All the stuff you never knew you needed to know about life in rural France.....and all the stuff the books and magazines won't tell you.

Wednesday, 9 September 2009

The black gang is with us

2007-12-04 Walpole Park, Men At Work, Laying T...Image by that_james via Flickr

Determinative sign of the penetration of the British into French life.....the Irish tinkers find it worthwhile coming over to perpetrate the tarmac scam.
The gendarmerie are investigating the case of a person who agreed to have his drive know how it starts.
'Good morning to you. We are working in the area and we're just finishing up and we have a bit of tarmac left....then we noticed your drive could, not being rude, you understand, do with a bit of improvement, and as we have the tarmac it won't cost you much...'
Well, the client agreed, the drive was not laid with tarmac but with what was described intiguingly as 'British gravel' and the whole thing cost a fortune. The disgruntled client legged it to the gendarmerie and, amazingly, it was open and they agreed to accept the complaint. Other rumours, had, it appeared, come to their ears of the activities of the black gang running under the name of reported...'Construction Dany O'Donaghue'. Typo, or an attempt to transcribe Danny with an Irish accent?
I think I can save the gendarmerie a lot of time - just check the 'Irish' pubs in the region.....the ones where they set fire to the bar at the end of the evening..... as the usual habit of the black gangs is to make a killing and not return to work until the killing has been, in the best sense of the word, liquidated.
A further sign of the recognition of the British presence. Those awaiting the flight from Poitiers to Stansted were astonished to see a light aircraft buzzing the airfield and releasing lots of leaflets. These proved to contain disapproving comments on Segolene Royal...Socialist party candidate at the last Presidential elections...and Martine Aubry, General Secretary of the same party. I know that Royal is President of the Poitou Charente regional council...thus Poitiers and its' busy airport is a prime target...but wouldn't you think it might occur to 'cellule sdf75', the supposed originators of the stunt, that most of the people waiting for a flight to the U.K. would be British and, for the most part, ignorant both of French language and French politics?
The indignant and maligned can form a line on the right.....I'm just thinking about most of the expats I encounter.

The resistance of the expat to the French language is quite astonishing. Local authorities set up courses, some of which are amazingly good and some of which degenerate into gossip shops, but it always strikes me that the average expat has no real motivation to improve. There are enough British in France now to allow people to form a social life independent of French, and a lot of people thankfully do just that. I think lack of confidence in learning languages is at the bottom of it, rather than the old imperial attitude of speaking English very loudly, and the age of some of the people coming over is another factor. I am not a good language learner at the best of times and when the brain is poised on its' skis for the downhill slalom it is not the best of times for new acquisitions. I notice that a few services have been set up to deal with your French paperwork and sort out your problems generally, so even that imperative to learn French has been removed. Whether they are any good is anyone's guess...I don't use them so I don't know...but I've seen a few self styled translators in my time and the results would make your flesh creep.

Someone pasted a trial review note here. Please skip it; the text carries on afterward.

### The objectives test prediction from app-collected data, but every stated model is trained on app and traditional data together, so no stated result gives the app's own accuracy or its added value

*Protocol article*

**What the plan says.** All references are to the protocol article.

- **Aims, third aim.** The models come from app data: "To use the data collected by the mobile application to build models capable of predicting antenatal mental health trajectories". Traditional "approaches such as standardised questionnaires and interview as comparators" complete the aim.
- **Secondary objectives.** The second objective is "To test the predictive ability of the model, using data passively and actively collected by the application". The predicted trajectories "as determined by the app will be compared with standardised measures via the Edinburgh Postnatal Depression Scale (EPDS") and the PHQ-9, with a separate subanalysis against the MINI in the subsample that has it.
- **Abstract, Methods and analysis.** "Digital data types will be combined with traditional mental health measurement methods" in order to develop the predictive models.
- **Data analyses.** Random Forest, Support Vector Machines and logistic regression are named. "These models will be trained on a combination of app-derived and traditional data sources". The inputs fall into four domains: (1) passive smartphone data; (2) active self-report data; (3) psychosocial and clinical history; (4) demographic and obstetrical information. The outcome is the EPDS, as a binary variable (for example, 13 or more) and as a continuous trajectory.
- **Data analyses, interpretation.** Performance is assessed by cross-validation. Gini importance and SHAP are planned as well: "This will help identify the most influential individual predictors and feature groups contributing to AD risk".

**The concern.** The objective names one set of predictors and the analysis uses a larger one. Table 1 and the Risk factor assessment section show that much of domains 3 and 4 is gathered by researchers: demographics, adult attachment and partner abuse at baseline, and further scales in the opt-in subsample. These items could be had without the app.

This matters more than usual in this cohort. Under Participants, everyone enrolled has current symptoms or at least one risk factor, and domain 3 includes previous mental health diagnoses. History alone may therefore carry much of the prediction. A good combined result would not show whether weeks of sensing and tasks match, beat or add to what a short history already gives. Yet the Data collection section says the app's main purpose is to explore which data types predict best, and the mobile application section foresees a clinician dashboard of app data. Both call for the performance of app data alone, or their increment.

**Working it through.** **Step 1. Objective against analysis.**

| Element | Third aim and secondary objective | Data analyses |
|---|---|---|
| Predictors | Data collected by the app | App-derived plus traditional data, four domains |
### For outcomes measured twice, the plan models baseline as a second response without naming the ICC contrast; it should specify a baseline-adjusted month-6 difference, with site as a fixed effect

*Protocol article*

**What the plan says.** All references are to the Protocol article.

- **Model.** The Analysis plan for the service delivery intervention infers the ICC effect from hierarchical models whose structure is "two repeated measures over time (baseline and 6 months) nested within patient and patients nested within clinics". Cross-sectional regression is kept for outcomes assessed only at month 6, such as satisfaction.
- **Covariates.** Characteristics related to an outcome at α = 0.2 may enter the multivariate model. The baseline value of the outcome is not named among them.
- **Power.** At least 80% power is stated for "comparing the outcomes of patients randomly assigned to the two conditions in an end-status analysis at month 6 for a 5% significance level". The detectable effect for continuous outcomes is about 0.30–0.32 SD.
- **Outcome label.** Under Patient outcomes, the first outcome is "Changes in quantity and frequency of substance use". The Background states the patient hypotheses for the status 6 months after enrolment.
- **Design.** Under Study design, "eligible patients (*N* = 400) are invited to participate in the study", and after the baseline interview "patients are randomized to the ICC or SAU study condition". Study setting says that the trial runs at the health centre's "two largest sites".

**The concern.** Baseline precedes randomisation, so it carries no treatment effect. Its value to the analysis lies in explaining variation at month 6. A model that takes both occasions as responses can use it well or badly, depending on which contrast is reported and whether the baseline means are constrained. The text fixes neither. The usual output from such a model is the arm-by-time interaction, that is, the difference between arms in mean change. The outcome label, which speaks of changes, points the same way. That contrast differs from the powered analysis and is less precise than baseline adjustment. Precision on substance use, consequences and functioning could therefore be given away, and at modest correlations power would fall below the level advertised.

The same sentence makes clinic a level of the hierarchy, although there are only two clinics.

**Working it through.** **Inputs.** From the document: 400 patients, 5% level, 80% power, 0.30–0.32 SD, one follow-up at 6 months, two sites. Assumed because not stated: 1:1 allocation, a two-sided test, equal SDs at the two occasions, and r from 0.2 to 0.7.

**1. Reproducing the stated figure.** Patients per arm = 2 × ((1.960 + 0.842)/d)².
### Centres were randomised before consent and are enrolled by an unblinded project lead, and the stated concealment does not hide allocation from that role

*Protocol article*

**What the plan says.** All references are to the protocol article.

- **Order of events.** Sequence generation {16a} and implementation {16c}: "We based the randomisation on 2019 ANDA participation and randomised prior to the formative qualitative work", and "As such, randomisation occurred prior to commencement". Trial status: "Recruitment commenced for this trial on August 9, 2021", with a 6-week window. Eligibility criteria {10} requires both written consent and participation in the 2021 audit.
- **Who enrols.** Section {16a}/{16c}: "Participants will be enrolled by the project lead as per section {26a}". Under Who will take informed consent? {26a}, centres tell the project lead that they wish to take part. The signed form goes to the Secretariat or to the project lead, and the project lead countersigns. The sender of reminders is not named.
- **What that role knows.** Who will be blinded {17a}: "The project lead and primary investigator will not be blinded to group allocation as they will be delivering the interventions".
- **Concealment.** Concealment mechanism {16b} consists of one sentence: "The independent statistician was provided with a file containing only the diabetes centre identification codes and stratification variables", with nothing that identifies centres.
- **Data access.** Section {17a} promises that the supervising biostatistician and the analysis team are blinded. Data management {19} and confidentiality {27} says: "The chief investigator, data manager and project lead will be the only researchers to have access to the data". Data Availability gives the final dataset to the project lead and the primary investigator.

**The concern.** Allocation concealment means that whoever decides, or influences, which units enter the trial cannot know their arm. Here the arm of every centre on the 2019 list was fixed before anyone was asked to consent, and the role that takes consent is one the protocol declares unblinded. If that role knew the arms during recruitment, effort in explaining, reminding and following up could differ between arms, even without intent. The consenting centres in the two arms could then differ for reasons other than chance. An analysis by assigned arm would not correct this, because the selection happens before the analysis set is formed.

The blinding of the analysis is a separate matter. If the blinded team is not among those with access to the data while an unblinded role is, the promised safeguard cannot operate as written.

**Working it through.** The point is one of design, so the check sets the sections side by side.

There has always been the exploitative expat around. It started with estate agents and carries on these days through financial advisors and service providers.
The next queue for the indignant and maligned may form on the left. There are reputable people doing all of the above and there are the others. It is of the others I speak.

Years ago, when the trickle started to become a flood, French estate agents used to 'employ' British negotiators to deal with their compatriots. Employ was always a misnomer...they were not employed and worked on do many to this day....nor were they registered with the professional bodies. Not that being registered is any guarantee of honesty or competence, it's just that French estate agents are warier these days and like to shrug as much responsibility as possible off onto their subordinates. Some of these first negotiators were well meaning people anxious to earn a bit on the side while some had ambitions.
There was one very amiable gentleman operating in my area in those days, when estate agents had a habit of dropping a bunch of keys and vague directions into your hands and letting you loose on their properties. He reformed all this. He accompanied all the foreign clients and took a mental inventory of the contents of the empty properties.....he never had to buy wood for winter, he emptied the wood stores of the properties on the firm's books. Choice furniture and ornaments would likewise be transferred to his, you must remember that French and British aesthetics differ, so while the family would have removed anything of interest to them, that left quite a lot of scope for the British collector.
His best coup came on the sale of a rural property which featured a run down house for renovation, stone outbuildings and a large Dutch barn at the back of the property. The client liked it, but, having used up his holiday entitlement, left a 'procuration', a power of attorney, with the agent to represent him in the sale process. Not a problem with the purchase, but when the proud owner came over on his next holiday, he found that he was no longer the proud owner of the Dutch barn. It had disappeared.